Innocence Project

Strictly Speaking: The Argument for Holding States Strictly Liable in Wrongful Conviction Suits

(Source)   The wrongfully convicted are an oft overlooked demographic of the American population because society views wrongful convictions as rarely occurring. But in fact, the numbers are quite staggering. The number of people exonerated in the last 30 years due to actual innocence? 2,500. The combined number of years unnecessarily spent in prison? 22,315. But the percentage of exonerees who ever receive compensation for wrongful imprisonment? Only 39%. Despite the American legal system resting on the fundamental principle of holding people liable for injuries inflicted onto others, fifteen jurisdictions within the United States lack statutory protections that allow the wrongfully convicted to seek civil remedies for the years lost due to their illegitimate imprisonment caused at the hands of the state. However, even in states that do statutorily provide compensation to the wrongfully convicted, it has become common practice for prosecutors to effectively coerce inmates into waiving their right to sue for damages in exchange for a sooner release date. For instance, in 2016, Jimmy Dennis, a man who spent twenty-five years on death row for a crime he did not commit, was offered an immediate release from prison so long as he pled no contest to third-degree murder. [read more]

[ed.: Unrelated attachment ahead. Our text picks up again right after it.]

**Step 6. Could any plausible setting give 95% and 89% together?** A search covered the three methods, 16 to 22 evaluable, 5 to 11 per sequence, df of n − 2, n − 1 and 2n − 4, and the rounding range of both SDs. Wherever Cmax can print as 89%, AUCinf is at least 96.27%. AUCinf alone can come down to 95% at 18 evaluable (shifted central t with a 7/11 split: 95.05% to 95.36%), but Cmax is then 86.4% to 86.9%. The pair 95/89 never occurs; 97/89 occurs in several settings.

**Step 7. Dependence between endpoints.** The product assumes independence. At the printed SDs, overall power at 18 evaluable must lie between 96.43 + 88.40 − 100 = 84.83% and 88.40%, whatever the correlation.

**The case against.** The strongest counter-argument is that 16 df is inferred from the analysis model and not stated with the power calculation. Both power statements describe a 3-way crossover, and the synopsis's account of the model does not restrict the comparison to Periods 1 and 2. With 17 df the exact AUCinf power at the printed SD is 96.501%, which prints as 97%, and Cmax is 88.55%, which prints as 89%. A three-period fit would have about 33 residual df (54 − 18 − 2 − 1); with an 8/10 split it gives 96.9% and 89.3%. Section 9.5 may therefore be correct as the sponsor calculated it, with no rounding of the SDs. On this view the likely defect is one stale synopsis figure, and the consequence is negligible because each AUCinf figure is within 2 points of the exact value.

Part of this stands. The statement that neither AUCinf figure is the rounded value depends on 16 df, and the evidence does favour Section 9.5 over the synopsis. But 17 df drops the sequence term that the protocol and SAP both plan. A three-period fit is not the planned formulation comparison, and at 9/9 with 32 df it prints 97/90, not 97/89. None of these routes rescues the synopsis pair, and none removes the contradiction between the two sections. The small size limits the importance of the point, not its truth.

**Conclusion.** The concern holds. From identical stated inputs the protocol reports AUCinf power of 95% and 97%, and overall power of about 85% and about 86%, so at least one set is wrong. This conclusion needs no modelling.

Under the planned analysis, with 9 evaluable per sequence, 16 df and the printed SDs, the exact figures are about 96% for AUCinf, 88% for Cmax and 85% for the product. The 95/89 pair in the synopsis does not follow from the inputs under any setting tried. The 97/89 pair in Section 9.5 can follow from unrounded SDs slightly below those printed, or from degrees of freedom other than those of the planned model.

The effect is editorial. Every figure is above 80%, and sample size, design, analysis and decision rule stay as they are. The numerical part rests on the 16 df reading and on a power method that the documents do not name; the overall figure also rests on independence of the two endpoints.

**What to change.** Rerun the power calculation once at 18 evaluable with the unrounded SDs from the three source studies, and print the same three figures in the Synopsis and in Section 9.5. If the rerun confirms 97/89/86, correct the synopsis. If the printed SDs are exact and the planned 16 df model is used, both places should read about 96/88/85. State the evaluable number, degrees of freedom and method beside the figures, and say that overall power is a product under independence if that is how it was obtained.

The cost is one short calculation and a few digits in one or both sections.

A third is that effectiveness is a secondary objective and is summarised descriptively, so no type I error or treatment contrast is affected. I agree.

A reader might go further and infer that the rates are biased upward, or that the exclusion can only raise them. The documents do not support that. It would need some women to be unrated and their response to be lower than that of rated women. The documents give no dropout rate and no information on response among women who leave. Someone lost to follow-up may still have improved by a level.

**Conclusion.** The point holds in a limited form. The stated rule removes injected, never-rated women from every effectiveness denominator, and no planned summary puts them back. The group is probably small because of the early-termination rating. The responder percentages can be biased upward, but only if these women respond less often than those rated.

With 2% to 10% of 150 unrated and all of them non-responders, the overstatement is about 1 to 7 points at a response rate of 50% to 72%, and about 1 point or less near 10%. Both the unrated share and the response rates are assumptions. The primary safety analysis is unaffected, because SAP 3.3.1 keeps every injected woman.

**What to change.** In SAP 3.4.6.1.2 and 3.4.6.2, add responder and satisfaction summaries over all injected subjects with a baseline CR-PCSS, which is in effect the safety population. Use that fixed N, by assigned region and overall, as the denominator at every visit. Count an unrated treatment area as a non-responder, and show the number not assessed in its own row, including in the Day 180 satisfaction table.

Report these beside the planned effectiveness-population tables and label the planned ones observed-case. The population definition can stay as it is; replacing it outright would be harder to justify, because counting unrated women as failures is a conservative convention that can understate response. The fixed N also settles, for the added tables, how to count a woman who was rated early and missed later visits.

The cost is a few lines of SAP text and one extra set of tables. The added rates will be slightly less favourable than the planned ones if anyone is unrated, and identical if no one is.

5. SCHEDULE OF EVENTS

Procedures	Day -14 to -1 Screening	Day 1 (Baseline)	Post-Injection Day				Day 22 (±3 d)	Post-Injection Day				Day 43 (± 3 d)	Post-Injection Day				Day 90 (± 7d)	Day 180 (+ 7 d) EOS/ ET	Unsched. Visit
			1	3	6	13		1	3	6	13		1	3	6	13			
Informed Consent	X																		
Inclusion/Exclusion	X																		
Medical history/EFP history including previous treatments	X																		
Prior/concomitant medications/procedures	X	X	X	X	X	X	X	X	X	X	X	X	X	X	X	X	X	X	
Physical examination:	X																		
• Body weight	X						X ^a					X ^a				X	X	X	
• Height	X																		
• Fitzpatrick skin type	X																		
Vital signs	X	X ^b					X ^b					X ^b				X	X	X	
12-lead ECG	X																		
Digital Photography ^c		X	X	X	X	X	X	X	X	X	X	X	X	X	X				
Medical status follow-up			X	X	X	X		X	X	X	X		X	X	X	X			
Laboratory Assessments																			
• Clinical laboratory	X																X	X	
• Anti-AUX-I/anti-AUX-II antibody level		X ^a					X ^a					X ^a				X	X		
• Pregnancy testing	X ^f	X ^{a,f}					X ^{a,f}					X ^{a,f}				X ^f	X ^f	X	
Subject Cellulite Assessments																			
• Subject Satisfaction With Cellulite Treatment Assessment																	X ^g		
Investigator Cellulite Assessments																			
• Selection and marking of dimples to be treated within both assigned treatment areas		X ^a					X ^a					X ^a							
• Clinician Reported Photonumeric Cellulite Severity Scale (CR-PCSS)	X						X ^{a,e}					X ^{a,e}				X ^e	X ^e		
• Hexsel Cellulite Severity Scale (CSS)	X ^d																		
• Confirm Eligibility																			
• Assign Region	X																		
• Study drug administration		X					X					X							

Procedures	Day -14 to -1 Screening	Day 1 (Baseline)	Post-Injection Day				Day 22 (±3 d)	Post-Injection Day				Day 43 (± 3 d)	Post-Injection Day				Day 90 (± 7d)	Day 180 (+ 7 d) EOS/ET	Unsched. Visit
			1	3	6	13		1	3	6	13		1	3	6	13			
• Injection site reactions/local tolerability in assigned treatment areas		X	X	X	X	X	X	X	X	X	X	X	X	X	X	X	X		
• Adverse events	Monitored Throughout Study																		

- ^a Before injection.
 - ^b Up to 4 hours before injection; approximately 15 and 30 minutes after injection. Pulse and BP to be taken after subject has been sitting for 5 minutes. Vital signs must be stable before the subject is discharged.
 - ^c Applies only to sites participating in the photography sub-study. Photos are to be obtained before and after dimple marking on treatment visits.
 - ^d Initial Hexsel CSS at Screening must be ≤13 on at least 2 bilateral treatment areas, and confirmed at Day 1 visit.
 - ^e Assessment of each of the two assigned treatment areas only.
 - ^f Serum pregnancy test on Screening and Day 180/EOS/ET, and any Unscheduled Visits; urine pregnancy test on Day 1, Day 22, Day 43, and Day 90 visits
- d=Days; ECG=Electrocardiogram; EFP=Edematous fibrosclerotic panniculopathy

An Examination of Compensation Following Wrongful Convictions

(Source) As mass incarceration continues to plague the United States criminal justice system, improved technology and evidence-gathering techniques seek to identify and exonerate the wrongfully convicted. Those accused of a crime may be wrongfully convicted for a variety of reasons such as eyewitness misidentifications, coerced false confessions, faulty forensics science, incompetent public defenders, and suppression of important evidence by prosecuting attorneys. Organizations such as The Innocence Project have been instrumental in helping to uncover cases of previous wrongful convictions. The increase in exonerations such as with the Central Park 5 (recently renamed the Exonerated 5) brings into focus the issue of compensation for errors in convictions that result in an innocent person time in prison for crimes he or she did not commit. In order to properly examine the issue, it is necessary to first evaluate the current system that is in place on the federal and state levels. In 2004, Congress passed the Justice for All Act which guarantees individuals exonerated of federal crimes $50,000 for every year they spent in prison and $100,000 for every year they spent on death row. This Act specifically delineates the federal compensation scheme; however, from state to state, the exonerated individuals do [read more]